Wireless 24, 48, and 96 Hour or Impedance or Oropharyngeal Prolonged pH Monitoring: Which Test, When, and Why for GERD?
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Purpose of Review
pH monitoring technologies are routinely utilized in practice to further evaluate symptoms of gastro-esophageal reflux disease and laryngopharyngeal reflux (LPR). This is a review of the recent literature of the available pH monitoring technology and creates an algorithm in the diagnostic work up of a patient with GERD or LPR.
The catheter-free wireless pH monitor traditionally collects data for 48 h. Recent studies have found that extending to 96 h can be helpful in patients with conflicting results on the first 2 days of the study. In addition, 96 h can allow for testing both on and off of PPI therapy. The oropharyngeal monitoring device is a newer technology that is designed to aid in the diagnoses of LPR. There are limitations with this technology as there is no universal abnormal cutoff and some studies have suggested a poor correlation between multichannel intraluminal impedance-pH (MII-pH) and the oropharyngeal monitoring device. MII-pH has recently developed two additional parameters, the measurement of three 10-min nighttime periods and the post-reflux swallow-induced peristaltic wave (PSPW) index, both of which may increase accuracy of testing.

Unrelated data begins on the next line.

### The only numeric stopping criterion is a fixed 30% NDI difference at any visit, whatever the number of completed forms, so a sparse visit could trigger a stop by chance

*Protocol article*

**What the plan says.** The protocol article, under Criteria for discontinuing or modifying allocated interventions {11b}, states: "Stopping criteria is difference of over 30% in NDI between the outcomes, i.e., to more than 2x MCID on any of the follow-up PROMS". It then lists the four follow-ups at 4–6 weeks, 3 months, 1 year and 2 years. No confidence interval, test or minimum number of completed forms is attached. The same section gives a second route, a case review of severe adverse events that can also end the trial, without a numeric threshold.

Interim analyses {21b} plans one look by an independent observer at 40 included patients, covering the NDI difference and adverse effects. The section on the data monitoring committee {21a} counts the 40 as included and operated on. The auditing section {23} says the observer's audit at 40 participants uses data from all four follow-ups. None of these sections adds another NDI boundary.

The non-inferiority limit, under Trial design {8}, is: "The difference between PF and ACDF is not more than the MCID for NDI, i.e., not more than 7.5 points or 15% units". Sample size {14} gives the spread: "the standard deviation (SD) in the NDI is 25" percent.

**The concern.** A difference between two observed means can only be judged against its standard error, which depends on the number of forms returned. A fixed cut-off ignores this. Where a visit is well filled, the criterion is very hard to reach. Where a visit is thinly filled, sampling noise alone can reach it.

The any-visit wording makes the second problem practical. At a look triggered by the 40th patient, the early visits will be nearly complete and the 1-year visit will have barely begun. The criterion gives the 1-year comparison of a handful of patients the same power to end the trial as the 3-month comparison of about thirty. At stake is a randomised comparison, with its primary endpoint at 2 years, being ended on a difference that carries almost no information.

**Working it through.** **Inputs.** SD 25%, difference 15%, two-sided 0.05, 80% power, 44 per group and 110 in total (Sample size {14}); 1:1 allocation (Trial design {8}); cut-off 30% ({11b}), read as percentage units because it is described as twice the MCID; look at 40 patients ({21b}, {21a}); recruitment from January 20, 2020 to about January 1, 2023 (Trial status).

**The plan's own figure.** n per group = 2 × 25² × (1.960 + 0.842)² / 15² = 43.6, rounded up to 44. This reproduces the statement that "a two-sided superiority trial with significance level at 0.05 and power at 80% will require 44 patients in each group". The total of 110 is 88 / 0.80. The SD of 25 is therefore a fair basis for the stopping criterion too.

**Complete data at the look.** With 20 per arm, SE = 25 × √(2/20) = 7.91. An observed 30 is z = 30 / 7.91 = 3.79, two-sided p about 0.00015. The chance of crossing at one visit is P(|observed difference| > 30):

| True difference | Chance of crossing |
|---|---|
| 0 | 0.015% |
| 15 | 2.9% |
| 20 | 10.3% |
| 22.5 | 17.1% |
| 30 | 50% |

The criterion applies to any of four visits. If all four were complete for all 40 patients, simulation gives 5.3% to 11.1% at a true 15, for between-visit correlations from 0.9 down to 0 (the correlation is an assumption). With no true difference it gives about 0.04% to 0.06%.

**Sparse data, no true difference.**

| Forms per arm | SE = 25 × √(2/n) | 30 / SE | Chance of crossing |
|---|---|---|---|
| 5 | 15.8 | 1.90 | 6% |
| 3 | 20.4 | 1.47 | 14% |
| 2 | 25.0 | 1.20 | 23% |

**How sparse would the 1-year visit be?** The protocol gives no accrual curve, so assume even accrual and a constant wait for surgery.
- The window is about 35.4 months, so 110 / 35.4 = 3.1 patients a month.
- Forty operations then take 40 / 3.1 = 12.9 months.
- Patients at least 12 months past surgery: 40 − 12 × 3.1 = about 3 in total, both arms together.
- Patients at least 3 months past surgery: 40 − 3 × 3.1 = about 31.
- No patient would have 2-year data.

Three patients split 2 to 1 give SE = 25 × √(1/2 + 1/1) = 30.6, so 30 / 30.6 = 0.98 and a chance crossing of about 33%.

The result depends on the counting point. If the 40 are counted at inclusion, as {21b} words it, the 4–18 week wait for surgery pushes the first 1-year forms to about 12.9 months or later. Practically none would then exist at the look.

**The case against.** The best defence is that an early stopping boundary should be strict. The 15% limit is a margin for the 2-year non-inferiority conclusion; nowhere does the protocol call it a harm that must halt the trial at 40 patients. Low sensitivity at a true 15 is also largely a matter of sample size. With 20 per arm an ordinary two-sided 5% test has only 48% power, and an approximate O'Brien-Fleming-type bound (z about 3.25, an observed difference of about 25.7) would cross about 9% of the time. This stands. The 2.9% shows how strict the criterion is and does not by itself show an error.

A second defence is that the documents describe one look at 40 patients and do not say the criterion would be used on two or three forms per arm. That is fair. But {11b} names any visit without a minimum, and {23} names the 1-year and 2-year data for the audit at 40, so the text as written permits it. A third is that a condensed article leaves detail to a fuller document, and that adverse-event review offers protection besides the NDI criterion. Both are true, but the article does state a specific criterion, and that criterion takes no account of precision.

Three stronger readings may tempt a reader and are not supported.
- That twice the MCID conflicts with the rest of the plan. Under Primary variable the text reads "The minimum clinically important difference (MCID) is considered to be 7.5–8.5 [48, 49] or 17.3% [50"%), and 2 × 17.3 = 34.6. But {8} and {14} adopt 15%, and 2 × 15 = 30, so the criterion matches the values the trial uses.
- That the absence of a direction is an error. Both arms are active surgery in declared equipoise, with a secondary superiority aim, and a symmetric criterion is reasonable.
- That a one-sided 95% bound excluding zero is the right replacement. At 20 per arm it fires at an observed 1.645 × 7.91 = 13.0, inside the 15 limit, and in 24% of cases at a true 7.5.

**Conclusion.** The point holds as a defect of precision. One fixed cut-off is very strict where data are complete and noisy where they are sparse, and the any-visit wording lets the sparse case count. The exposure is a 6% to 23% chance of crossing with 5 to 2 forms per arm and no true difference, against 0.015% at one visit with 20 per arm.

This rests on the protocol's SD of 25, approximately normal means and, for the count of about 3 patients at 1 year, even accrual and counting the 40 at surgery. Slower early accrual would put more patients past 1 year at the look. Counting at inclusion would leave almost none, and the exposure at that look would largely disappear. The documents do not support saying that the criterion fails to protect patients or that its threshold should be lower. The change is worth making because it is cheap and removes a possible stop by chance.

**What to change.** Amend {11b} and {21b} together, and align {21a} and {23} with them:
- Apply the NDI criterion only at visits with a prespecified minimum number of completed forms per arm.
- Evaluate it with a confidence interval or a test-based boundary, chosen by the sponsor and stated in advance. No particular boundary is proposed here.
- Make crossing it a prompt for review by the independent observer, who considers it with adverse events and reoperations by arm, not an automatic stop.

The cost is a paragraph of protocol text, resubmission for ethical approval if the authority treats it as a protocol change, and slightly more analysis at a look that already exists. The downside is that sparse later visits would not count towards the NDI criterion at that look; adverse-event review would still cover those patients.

Each of these technologies can provide unique data regarding acid reflux exposure in the esophagus and oropharynx. The wireless pH monitor performed off of PPI therapy can help to establish or exclude the diagnosis of GERD. For those patients with refractory symptoms on PPI, MII-pH study can be performed while on therapy and provides data regarding the response to treatment. Oropharyngeal pH monitoring is being utilized in some practices to aid in diagnosis of LPR, but the scientific validity is controversial.
KeywordsWireless pH monitor Oropharyngeal pH monitor Impedance pH test Weak acid reflux Gastroesophageal reflux disease
Compliance with Ethical Standards
Conflict of Interest
Soojong Chae and Joel Richter declare no conflict of interest. Dr. Richter is the Editor in Chief of Current Gastroenterology Reports, but this paper was reviewed by Section Editor Satish Rao.
Human and Animal Rights and Informed Consent
This article does not contain any studies with human or animal subjects performed by any of the authors.
Papers of particular interest, published recently, have been highlighted as: • Of importance •• Of major importance
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